Ashley Hamer: 13:48 Do you think that’s the main hurdle for scientists who try to communicate with the public? I mean, I’m sure not everyone is as good at it as you are, and I’ve definitely seen that. Do you think that’s the main thing, they just can’t keep perspective?
Mark SubbaRao: 14:02 Yeah. I think it’s about being able to widen that perspective. Absolutely. We tell everybody like, “Avoid jargon. Do this, do that,” but they all have to do the same thing. They have to deal with the fact that you are too much in your sphere. What I push back against is this idea that experts are not good communicators because they forget these things. Well, only if they allow themselves to. I think what they need to be is very conscious of the language they use… Yeah. Maybe let’s step back and put that a different way. When you actually talk to people and you talk to anyone who’s interested enough to listen to you, which is already [inaudible 00:14:43], but people who are interested enough to listen to you, even if they don’t know the terms, even if they might mix up some scales, I think you’re almost always better giving people the benefit of the doubt. So you don’t assume knowledge, but also you want to talk to people in a way that makes them feel… I could put this a better way. I guess what I’m trying to say is that the sort of kind of science communication I’ve always argued for is one that kind of gives the public the benefit of the doubt.
Ashley Hamer: 15:17 Respects their intelligence, is that what you’re looking for?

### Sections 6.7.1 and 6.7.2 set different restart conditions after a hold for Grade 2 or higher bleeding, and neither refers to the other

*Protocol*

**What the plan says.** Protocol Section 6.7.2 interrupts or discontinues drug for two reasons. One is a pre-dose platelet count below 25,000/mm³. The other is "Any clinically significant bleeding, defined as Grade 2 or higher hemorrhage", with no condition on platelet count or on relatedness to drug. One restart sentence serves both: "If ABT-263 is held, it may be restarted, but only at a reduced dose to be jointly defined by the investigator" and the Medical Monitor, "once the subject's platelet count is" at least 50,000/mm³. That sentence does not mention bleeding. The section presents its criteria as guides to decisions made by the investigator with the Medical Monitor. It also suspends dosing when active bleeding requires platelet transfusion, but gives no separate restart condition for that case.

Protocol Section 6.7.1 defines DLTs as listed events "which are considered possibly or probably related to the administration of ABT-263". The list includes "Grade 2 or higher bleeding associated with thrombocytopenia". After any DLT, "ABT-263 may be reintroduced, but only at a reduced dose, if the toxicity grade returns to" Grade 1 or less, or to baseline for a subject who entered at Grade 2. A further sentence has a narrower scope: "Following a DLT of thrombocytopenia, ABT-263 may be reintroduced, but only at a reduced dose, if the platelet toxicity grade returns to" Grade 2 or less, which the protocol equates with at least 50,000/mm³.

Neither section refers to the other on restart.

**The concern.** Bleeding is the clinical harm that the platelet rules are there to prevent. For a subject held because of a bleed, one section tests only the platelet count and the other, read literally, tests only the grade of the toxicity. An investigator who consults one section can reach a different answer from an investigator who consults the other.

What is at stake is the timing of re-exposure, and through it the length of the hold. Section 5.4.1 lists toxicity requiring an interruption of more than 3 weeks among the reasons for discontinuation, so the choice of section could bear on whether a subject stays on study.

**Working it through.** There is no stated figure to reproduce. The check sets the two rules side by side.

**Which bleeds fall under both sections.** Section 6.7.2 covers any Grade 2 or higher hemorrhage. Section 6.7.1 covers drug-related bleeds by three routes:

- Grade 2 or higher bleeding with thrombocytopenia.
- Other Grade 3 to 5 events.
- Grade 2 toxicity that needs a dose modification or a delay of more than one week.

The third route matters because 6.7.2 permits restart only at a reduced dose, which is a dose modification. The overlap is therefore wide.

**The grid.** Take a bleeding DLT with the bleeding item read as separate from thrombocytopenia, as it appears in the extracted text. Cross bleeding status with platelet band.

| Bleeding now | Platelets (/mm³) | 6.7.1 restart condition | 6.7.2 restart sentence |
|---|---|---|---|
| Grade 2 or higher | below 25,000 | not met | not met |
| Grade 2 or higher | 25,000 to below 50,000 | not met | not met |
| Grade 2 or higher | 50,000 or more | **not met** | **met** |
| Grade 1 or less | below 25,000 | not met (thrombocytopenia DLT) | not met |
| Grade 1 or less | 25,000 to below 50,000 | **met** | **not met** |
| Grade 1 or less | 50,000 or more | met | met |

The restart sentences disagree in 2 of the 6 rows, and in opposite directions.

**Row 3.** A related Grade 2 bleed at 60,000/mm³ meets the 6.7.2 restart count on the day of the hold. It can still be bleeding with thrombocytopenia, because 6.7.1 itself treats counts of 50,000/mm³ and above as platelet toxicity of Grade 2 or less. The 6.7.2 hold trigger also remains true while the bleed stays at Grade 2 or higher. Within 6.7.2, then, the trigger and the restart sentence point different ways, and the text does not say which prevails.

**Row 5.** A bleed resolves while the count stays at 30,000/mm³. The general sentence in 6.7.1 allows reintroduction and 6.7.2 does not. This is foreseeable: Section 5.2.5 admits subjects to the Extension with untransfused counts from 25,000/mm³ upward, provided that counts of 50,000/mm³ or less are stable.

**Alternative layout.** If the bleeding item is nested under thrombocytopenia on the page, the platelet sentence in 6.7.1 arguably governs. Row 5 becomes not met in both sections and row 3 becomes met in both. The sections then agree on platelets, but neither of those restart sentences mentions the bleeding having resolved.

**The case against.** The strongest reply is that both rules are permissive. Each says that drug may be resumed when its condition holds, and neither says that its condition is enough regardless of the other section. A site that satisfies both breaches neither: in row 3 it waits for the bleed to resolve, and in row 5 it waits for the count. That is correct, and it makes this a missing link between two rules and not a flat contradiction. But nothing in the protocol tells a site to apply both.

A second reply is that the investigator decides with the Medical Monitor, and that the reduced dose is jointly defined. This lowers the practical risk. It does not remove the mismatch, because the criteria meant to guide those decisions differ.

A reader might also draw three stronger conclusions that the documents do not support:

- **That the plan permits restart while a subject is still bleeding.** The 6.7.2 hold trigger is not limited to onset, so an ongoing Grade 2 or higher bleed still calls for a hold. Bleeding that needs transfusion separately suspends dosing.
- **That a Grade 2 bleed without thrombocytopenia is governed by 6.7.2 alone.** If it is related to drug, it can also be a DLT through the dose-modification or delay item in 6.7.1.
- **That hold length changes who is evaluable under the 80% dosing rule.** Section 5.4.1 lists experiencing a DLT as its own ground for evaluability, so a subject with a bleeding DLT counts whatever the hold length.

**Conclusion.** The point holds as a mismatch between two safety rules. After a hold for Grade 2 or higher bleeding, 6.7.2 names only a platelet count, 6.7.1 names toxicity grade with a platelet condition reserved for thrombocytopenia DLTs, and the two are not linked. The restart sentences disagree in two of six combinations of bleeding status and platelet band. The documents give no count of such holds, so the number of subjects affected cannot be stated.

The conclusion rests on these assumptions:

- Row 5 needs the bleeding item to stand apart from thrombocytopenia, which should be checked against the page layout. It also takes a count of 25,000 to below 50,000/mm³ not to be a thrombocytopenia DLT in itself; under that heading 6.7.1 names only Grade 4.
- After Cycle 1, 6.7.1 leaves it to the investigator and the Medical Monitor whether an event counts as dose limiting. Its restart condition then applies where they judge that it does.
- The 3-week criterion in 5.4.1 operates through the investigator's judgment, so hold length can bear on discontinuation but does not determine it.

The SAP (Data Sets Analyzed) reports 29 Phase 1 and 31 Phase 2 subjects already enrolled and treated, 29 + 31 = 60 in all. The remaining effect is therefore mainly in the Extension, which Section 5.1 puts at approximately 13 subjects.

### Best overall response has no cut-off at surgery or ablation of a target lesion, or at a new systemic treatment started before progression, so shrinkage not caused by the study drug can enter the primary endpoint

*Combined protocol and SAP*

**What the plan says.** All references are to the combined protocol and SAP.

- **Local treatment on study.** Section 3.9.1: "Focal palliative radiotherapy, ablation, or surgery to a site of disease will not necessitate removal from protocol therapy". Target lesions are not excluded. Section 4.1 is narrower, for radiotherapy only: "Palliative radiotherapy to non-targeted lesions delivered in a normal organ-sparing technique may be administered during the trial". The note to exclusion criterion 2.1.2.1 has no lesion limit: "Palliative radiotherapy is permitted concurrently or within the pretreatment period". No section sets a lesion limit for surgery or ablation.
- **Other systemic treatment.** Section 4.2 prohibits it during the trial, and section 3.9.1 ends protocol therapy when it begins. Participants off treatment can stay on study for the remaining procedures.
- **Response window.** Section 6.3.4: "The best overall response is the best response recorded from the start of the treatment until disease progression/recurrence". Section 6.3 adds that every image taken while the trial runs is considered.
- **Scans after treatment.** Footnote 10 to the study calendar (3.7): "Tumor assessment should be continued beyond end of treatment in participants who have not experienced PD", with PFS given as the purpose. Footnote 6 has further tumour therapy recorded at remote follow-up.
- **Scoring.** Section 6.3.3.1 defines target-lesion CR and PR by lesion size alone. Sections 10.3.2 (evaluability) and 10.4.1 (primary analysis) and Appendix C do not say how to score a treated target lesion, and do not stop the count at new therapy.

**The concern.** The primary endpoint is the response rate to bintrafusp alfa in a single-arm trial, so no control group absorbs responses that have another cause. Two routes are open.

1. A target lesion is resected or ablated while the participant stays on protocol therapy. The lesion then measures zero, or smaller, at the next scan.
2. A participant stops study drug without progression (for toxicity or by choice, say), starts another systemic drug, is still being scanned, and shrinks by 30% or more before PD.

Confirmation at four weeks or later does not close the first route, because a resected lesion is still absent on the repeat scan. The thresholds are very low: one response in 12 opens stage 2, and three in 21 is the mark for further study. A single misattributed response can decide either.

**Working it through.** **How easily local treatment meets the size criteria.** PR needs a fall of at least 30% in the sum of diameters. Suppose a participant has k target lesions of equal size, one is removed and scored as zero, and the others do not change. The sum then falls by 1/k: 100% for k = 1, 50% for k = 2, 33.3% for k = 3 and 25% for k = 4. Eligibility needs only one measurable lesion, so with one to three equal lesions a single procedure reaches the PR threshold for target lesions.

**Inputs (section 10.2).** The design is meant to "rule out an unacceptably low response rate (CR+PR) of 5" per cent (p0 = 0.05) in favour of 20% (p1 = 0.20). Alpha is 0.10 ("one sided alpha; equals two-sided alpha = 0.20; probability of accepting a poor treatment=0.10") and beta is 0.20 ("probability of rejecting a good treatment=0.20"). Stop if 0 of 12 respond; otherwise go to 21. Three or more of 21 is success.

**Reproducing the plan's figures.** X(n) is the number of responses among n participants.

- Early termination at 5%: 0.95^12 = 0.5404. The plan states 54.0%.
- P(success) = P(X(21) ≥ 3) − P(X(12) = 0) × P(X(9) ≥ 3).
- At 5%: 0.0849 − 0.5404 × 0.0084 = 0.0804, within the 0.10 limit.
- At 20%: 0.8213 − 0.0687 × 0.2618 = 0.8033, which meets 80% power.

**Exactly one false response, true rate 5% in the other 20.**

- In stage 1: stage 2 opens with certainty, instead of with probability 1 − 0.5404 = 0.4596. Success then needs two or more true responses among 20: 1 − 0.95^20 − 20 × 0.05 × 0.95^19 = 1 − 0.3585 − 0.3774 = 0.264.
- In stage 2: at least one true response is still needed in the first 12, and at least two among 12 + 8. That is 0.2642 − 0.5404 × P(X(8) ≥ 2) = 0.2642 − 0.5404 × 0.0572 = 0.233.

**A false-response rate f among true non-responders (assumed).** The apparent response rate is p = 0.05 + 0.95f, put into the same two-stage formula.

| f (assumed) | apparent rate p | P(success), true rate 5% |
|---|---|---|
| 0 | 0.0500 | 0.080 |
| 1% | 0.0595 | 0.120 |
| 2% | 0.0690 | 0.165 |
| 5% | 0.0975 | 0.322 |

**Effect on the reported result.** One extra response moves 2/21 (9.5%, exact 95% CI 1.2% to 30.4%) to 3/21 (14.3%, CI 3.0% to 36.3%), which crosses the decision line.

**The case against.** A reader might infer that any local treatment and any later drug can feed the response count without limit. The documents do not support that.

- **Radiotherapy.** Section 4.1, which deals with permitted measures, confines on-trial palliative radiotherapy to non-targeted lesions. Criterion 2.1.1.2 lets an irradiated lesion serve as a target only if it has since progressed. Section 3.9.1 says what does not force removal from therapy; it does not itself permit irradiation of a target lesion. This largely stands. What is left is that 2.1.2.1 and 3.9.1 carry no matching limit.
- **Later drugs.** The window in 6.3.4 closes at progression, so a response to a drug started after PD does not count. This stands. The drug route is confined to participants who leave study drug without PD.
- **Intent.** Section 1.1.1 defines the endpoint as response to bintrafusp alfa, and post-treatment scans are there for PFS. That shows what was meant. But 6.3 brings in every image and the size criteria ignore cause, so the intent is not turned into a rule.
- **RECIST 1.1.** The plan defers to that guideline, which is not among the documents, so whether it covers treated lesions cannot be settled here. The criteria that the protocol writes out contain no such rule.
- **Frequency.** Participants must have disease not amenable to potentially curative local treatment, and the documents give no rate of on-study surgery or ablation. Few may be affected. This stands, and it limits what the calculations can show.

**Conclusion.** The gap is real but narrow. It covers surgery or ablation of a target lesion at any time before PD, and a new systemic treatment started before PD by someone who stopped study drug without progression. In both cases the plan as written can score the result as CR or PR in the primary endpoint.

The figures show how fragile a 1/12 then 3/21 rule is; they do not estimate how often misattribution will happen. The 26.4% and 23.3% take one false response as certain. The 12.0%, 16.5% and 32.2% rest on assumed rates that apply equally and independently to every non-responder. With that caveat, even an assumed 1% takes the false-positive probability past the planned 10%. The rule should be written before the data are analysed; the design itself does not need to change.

Mark SubbaRao: 15:20 Respects their intelligence. I mean, nobody likes being talked down to. And so, we sometimes can go too far in our effort not to lose people and that we can talk down to people. And it’s not the big concepts. The really big concepts are, in many ways, often the easiest things to understand. I’ll give an example from astronomy. So there are a couple things that people always ask about in astronomy. Well, it’s black holes. Well, black holes are just cool in the public imagination. But interestingly, a lot of the topics people ask about are cosmological and really big things like the origin, evolution of the universe. It seem like really, really advanced science. And you might say to yourself, “Well, people don’t understand how seasons work. If they don’t understand how the seasons work, why am I explaining to them about redshift and the expansion of the universe?” But if you actually stop and think about it, an expanding universe is an easier mental concept than how the seasons work, which is actually a lot of complex geometry, which is actually hard to piece together. It’s just that it seems like it’s simple because one’s far [inaudible 00:16:38] from our experience and one is our everyday experience.